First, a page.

The Japanese government yesterday announced a fiscal stimulus for the economy of 28 trillion yen, or $275bn. Although much of this money is not new, it has been hailed as leading the way against austerity and towards expanding demand. This is part of the three-pronged package of policies known as Abenomics, named after the Prime Minister Shinzo Abe. This includes monetary stimulus in the form of quantitative easing, fiscal stimulus (tax cuts and public spending increases) and structural reforms to labour and product markets.
The Economist magazine claimed recently that Abenomics has been a partial success. In a country with an ageing and shrinking population, labour force participation is slowly growing as more women find work. Inflation is now positive as the price level slowly rises, although this may be largely due to the yen’s depreciation. The yen has strengthened recently and price rises have for the moment stalled.
But stimuli to demand, whether monetary or fiscal, have their limits if the productive side of the economy does not expand its output and productivity. The real structural problem is the huge accumulation of savings by firms. Corporate savings exceed investment by a substantial margin. This imposes a deflationary impulse to the economy. Arguably, these savings need to fall, and the funds flow to households for them to spend on consumption. It could also redistribute the funds available for investment towards more efficient firms looking to invest in profitable new areas, so raising the productivity of capital spending. As Michael Pettis has argued, the key structural policy change is for corporate savings to be redistributed to households, and it is this process which will ensure the more rapid growth of private demand necessary for a reasonable growth rate.
This redistribution of wealth could come about if firms hand back surplus earnings that they don’t want to invest to shareholders, or in higher wages to workers. To his credit, Prime Minister Abe has enacted various reforms to try to achieve these goals. Whether this involves regulation or deregulation, the aim should be the same. If this happens, demand growth will be sustained without the need for periodic fiscal expansions which will add to a national debt already at 250% of GDP. This has proved sustainable as most of the debt is held by Japanese, so that the nation is mainly indebted to itself! The cost of issuing new public debt is kept low by the central bank’s monetary policy, but it is the private sector which needs to drive growth if this debt is not to keep rising.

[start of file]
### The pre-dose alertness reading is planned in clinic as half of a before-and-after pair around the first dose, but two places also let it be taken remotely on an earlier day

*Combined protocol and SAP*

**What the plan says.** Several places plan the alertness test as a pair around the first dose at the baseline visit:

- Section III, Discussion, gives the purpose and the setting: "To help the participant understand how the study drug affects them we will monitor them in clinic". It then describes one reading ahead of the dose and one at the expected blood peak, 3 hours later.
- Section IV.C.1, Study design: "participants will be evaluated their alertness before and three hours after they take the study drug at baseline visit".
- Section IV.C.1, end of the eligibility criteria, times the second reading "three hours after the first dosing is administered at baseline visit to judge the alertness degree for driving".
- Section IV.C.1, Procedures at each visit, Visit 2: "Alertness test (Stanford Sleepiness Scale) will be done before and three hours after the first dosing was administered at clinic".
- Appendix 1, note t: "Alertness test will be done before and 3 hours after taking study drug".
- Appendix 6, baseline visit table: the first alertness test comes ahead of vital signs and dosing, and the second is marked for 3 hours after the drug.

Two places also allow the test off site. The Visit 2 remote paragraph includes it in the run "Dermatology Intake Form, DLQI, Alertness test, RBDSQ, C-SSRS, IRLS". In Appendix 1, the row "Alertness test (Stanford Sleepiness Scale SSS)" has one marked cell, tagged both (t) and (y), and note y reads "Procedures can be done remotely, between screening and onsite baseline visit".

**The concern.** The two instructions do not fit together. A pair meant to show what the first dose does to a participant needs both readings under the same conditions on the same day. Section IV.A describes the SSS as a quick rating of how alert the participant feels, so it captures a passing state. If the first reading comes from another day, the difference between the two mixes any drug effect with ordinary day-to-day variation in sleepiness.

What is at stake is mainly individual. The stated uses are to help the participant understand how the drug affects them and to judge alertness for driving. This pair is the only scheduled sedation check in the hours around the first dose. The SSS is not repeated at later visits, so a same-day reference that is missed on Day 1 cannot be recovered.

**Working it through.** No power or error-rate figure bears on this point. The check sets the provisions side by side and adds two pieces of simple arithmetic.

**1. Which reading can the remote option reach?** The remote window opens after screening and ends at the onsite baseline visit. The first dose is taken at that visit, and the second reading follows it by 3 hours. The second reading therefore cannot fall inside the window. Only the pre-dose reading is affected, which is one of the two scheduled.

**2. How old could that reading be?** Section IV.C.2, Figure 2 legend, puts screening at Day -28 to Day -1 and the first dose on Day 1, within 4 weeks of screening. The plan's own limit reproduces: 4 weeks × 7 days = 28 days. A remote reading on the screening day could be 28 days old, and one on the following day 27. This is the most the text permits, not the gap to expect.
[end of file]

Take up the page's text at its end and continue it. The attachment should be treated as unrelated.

The idea that changes to corporate governance and product and labour markets, usually termed ‘microeconomic’ policy, have macroeconomic effects, and interact with macroeconomic policy, shows that the division between the two in economics is misplaced. The two only became distinct fields of study with the advent of the Keynesian revolution in the 1930s following the mass unemployment of the Great Depression across the rich world. It is more useful to examine the dynamic interplay between the two, as above, which is a hallmark of dialectical reasoning. I am currently reading on this kind of philosophy and am finding it a helpful way of thinking about economic and social processes. This was the goal of Marx, and although I am unconvinced by the socialisms tried across the world to date, materialist dialectics remains a powerful tool for analysis in political economy.
Japan’s economy has stagnated for over twenty years, which in many ways represents attempts to change its growth model from one of ‘catching-up’ with the technological leaders, which it did very effectively for much of the post-war period, to matching the leaders and even ‘forging ahead’ technologically. The two require different sets of policies, although given the long stagnation there is actually plenty of room for productivity to catch up once again. But to repeat, in the absence of a more rapid growth in consumption, and a more efficient allocation of investment towards new growth opportunities, economic outcomes are likely to continue to disappoint.